“This is, perhaps, also the point where I should briefly mention the fact that the sort of knowledge with which I have been concerned is knowledge of the kind which by its nature cannot enter into statistics and therefore cannot be conveyed to any central authority in statistical form. The statistics which such a central authority would have to use would have to be arrived at precisely by abstracting from minor differences between the things, by lumping together, as resources of one kind, items which differ as regards location, quality, and other particulars, in a way which may be very significant for the specific decision. It follows from this that central planning based on statistical information by its nature cannot take direct account of these circumstances of time and place and that the central planner will have to find some way or other in which the decisions depending on them can be left to the “man on the spot.”
The Indian state, as we never tire reminding, has low capacity and finite resources. It should use them in areas where it can have the maximum impact. Skill development, as our recent history has shown, doesn’t need its attention or its benevolence. The best way to help migrant labourers is for the government to create an environment for businesses to flourish. Simplify labour laws, reduce regulations, make capital easy to access and stay out of the way most of the times – these will help entrepreneurs. They will create jobs and the market will find ways to skill people and fill up those roles.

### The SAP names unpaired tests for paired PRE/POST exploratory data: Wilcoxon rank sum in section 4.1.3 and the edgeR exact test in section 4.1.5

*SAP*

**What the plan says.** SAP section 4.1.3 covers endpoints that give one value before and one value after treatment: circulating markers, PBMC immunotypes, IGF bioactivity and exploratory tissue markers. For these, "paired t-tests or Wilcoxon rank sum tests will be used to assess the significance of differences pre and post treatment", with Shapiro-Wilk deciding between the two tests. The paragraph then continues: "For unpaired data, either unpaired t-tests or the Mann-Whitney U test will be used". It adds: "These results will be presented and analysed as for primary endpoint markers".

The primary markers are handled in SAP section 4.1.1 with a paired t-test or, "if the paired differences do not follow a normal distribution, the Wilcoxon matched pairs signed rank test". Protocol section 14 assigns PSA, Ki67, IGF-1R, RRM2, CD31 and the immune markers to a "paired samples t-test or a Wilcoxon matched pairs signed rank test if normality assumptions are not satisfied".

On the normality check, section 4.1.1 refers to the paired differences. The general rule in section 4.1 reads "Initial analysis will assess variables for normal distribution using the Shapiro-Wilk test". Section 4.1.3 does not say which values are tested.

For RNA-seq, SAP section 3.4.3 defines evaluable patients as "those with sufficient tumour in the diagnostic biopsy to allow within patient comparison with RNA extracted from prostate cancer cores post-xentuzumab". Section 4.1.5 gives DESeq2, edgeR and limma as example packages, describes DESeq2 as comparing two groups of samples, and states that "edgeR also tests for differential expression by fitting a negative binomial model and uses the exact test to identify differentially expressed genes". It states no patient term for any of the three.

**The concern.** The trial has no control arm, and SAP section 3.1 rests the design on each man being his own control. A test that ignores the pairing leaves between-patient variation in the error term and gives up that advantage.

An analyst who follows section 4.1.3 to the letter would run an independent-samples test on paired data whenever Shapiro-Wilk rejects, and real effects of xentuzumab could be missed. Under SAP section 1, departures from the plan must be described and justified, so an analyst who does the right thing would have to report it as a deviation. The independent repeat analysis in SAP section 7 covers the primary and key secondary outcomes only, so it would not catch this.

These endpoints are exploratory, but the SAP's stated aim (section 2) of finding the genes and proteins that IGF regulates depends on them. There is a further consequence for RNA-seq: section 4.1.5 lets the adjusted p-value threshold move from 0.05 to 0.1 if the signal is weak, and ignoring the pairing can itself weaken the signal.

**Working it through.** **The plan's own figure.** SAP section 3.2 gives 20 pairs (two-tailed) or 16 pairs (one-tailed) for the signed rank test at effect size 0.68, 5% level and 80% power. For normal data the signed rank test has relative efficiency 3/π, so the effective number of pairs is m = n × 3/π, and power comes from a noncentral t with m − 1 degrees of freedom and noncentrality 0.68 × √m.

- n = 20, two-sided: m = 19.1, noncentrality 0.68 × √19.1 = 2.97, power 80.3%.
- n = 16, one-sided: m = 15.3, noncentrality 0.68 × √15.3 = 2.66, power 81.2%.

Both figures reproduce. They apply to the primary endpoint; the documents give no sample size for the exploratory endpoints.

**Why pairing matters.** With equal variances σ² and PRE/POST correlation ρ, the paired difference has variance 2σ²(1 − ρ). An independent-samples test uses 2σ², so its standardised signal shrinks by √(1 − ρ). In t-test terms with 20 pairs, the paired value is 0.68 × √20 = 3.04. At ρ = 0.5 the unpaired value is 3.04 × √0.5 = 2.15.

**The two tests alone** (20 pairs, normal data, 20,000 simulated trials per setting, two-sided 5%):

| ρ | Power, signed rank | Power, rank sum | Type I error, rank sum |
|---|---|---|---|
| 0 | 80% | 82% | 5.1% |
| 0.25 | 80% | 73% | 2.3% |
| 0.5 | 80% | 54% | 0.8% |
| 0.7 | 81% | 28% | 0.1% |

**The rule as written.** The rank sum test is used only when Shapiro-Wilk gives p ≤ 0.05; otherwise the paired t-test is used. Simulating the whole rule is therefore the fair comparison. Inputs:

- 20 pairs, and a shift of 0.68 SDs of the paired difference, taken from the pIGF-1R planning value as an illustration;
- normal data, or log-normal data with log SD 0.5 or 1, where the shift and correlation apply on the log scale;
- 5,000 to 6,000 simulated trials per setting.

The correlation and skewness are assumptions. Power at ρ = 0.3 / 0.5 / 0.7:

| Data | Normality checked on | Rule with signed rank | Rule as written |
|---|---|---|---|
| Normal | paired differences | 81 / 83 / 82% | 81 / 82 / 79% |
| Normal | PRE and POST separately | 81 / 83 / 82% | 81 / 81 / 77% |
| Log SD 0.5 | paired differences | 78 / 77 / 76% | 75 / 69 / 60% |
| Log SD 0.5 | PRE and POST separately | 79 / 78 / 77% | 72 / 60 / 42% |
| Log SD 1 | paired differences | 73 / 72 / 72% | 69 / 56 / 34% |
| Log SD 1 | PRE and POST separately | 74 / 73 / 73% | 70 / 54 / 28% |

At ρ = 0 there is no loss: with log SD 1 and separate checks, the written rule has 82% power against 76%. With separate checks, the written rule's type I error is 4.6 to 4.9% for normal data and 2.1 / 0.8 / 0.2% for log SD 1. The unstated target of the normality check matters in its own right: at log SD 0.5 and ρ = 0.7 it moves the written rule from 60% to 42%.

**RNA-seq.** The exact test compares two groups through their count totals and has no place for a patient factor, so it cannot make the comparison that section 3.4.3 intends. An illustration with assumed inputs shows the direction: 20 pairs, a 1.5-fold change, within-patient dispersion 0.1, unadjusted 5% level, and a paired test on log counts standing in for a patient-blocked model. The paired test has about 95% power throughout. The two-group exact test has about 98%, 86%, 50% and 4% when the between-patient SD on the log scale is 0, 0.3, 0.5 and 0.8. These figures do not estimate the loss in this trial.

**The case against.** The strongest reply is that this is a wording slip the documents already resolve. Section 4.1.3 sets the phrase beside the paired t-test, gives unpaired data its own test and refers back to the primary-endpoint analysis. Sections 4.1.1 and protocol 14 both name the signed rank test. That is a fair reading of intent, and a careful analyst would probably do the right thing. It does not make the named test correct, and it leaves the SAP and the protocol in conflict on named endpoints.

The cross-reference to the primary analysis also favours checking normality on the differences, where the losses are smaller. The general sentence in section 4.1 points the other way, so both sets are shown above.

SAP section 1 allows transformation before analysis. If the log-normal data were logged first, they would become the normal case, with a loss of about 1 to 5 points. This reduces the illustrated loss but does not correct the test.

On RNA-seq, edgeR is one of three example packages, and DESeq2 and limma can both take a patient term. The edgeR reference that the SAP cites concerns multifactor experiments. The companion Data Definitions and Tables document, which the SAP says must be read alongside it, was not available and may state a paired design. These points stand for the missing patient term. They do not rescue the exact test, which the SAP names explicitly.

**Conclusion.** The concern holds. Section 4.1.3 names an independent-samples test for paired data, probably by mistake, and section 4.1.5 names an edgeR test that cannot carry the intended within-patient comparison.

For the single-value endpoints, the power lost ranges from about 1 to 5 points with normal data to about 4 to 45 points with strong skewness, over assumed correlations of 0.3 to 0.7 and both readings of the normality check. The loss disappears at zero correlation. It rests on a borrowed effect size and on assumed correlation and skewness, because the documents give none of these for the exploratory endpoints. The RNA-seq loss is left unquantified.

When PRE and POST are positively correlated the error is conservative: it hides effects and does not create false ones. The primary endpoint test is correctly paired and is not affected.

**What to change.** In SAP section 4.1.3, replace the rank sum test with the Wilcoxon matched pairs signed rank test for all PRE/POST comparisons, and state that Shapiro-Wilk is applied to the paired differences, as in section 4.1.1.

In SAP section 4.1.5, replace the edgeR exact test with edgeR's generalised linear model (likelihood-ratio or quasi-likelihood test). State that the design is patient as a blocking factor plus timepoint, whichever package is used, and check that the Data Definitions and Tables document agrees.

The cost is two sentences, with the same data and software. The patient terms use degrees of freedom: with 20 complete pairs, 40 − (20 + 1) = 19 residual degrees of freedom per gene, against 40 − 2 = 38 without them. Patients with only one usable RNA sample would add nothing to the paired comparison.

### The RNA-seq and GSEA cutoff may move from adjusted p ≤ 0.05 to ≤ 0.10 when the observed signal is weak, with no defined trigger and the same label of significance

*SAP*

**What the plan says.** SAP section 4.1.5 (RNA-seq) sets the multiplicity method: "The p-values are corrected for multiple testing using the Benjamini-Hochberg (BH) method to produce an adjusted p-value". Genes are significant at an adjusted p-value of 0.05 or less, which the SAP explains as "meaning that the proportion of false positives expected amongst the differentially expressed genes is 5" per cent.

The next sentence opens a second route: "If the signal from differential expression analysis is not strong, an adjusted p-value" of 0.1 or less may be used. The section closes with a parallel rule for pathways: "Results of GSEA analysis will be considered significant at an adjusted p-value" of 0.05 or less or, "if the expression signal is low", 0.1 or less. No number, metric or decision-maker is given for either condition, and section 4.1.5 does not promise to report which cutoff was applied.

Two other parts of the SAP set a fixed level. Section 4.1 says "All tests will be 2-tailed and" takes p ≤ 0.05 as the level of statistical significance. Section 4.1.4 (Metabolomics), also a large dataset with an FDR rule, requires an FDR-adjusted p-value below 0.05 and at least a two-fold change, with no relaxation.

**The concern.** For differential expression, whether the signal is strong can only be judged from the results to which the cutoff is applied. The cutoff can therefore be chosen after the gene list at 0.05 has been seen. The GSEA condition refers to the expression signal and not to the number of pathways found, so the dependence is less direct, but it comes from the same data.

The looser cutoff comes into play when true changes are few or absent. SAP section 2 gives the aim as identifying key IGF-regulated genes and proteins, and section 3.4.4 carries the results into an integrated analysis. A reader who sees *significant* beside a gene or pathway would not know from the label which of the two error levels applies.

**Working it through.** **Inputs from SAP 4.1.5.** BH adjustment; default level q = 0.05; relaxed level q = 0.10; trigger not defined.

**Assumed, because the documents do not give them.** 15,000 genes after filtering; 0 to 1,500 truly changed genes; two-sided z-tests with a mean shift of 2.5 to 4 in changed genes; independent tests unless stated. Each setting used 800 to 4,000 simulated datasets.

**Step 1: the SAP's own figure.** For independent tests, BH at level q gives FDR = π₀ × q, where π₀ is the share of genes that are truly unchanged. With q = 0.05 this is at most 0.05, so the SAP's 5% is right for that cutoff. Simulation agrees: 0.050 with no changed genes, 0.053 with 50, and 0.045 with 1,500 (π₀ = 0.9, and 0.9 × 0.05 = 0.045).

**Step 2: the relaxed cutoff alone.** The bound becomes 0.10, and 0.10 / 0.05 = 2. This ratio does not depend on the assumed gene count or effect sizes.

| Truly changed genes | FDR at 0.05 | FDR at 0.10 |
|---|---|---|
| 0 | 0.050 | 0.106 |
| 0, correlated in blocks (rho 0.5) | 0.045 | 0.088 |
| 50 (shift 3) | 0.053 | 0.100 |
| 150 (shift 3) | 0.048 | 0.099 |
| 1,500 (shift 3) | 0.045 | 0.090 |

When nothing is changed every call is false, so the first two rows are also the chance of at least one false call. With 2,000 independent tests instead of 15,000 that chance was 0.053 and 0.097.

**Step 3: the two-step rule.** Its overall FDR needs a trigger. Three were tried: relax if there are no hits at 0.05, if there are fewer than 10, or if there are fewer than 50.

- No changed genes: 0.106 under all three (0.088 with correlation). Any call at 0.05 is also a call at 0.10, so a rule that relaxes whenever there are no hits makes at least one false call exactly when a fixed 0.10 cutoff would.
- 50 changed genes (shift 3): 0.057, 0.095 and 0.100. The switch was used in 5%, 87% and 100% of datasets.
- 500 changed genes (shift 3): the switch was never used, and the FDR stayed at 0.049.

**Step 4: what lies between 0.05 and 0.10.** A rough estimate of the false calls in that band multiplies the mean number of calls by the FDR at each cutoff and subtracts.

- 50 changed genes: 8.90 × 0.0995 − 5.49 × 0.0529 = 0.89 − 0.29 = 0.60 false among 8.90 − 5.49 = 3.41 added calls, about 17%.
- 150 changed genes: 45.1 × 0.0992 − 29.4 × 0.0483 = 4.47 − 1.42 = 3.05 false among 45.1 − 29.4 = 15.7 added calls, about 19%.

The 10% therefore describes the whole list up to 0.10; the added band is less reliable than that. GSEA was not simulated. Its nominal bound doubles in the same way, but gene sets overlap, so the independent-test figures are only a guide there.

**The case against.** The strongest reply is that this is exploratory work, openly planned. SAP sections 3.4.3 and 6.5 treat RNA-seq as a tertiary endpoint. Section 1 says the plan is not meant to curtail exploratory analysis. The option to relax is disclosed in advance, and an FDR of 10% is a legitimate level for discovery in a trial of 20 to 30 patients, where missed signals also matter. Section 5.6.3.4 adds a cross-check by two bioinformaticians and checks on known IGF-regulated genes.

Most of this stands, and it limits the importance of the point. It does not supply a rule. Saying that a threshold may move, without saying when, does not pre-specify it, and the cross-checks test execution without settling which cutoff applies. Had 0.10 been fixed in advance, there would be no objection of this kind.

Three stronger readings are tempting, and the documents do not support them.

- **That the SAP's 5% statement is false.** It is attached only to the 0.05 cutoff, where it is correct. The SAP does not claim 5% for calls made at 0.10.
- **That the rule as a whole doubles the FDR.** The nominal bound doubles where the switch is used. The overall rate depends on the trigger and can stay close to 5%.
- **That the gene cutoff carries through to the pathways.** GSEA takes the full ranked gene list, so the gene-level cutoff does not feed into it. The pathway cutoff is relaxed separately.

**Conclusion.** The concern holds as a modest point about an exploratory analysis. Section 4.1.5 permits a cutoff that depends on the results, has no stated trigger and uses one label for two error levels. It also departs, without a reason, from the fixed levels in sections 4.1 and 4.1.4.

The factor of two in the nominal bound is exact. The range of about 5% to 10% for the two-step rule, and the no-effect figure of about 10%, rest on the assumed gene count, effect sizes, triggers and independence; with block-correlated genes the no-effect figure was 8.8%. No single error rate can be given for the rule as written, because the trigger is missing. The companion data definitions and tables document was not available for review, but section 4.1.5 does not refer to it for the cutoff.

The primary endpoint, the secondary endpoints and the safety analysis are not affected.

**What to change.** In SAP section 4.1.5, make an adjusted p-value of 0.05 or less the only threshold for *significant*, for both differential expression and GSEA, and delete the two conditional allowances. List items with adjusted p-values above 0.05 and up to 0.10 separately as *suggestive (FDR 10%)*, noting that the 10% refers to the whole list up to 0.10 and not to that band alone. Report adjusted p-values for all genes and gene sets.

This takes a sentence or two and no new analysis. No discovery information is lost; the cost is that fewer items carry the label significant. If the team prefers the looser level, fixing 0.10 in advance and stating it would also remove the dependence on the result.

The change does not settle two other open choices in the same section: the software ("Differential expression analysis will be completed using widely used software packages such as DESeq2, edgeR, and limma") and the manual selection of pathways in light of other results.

That’s spontaneous order in action. No one has to control it. It comes together on its own. It is simple.
PS: Our friend Ameya Naik (@KianAyema) will remind you of Bill Gates’ well-intentioned idea about how chickens can solve world poverty. Chickens are easy and inexpensive to take care of, are a good investment, and keep children healthy, and empower women. So wouldn’t it be great if the Gates Foundation gave chickens to a third of rural Sub-Saharan Africans? Won’t that solve their poverty problem?